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IBM cracks the code for speeding up its deep learning platform

Using more GPUs when training deep learning models doesn't always deliver faster results, but new software from IBM shows it can be done.

GPUs are a natural fit for deep learning because they can crunch through large amounts of data quickly, which is important when training data-hungry models. But there's a catch.

Adding more graphics processing units (GPUs) to a deep learning platform doesn't necessarily lead to faster results. While individual GPUs process data quickly, they can be slow to communicate their computations to other GPUs, which has limited the degree to which users can take advantage of multiple servers to parallelize jobs and put a cap on the scalability of deep learning models.

IBM recently took on this problem to improve scalability in deep learning and wrote code for its deep learning platform to improve communication between GPUs.

"The rate at which [GPUs] update each other significantly affects your ability to scale deep learning," said Hillery Hunter, director of accelerated cognitive infrastructure at IBM. "We feel like deep learning has been held back because of these long wait times."

Hunter's team wrote new software and algorithms to optimize communication between GPUs spread across multiple servers. The team used the algorithm to train an image-recognition neural network on 7.5 million images from the ImageNet-22k data set in seven hours. This is a new speed record for training neural networks on the image data set, breaking the previous mark of 10 days, which was held by Microsoft, IBM said.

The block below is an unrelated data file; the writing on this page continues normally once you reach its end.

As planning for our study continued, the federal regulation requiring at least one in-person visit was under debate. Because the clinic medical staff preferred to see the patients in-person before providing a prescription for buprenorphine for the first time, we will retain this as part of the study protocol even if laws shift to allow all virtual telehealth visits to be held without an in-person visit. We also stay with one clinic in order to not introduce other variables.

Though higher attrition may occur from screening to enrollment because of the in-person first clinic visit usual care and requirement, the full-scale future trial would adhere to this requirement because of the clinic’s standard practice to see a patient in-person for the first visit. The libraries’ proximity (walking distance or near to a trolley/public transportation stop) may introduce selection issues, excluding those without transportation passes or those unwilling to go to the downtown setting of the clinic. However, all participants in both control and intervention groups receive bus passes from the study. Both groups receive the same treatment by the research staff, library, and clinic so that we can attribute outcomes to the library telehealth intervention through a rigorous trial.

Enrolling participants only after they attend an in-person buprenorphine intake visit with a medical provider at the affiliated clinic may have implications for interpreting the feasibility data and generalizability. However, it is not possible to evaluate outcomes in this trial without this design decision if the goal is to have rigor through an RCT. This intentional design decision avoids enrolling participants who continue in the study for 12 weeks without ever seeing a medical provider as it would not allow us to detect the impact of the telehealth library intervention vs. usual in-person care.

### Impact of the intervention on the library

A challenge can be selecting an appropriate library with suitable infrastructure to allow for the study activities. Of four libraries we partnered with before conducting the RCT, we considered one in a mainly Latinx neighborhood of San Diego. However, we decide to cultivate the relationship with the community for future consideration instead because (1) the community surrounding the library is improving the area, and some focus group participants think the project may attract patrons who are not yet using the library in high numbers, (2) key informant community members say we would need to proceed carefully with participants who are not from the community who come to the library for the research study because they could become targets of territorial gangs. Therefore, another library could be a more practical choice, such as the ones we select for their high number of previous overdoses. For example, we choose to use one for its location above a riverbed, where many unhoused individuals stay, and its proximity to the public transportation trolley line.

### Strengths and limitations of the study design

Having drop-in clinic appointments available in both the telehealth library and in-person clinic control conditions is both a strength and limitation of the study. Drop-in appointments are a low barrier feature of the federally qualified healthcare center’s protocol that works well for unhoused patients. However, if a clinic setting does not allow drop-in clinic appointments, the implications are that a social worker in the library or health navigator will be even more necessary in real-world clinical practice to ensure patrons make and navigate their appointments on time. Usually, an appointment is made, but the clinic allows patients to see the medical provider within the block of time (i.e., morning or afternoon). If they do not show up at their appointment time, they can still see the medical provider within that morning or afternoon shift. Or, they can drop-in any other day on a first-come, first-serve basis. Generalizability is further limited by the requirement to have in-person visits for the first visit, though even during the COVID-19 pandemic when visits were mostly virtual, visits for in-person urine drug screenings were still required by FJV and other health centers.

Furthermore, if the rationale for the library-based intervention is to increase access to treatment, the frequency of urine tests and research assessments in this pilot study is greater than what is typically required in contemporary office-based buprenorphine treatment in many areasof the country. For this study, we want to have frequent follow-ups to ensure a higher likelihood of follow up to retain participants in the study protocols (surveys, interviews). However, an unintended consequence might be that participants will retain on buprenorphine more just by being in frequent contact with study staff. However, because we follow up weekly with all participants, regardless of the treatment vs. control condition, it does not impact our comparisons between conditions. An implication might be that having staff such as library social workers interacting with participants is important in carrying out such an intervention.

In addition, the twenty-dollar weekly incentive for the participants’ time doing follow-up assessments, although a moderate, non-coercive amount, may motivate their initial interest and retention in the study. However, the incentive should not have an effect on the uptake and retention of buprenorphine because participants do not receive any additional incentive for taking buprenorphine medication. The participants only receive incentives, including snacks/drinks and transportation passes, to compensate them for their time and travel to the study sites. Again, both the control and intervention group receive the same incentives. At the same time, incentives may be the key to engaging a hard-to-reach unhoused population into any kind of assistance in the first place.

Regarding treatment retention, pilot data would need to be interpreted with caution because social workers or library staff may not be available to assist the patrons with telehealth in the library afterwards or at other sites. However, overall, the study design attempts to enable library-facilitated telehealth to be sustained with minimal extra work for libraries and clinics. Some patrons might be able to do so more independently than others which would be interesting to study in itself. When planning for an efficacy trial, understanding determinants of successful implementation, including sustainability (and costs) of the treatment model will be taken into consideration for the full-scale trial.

Hunter said it's essential to speed up training times in deep learning projects. Unlike virtually every other area of computing today, training deep learning models can take days, which might discourage more casual users.

"We feel it's necessary to bring the wait times down," Hunter said.

IBM is rolling out the new functionality in its PowerAI software, a deep learning platform that pulls together and configures popular open source machine learning software, including Caffe, Torch and Tensorflow. PowerAI is available on IBM's Power Systems line of servers.

But the main reason to take note of the news, according to Forrester analyst Mike Gualtieri, is the GPU optimization software might bring new functionality to existing tools -- namely Watson.

"I think the main significance of this is that IBM can bring deep learning to Watson," he said.

Watson currently has API connectors for users to do deep learning in specific areas, including translation, speech to text and text to speech. But its deep learning offerings are prescribed. By opening up Watson to open source deep learning platforms, its strength in answering natural-language queries could be applied to deeper questions.

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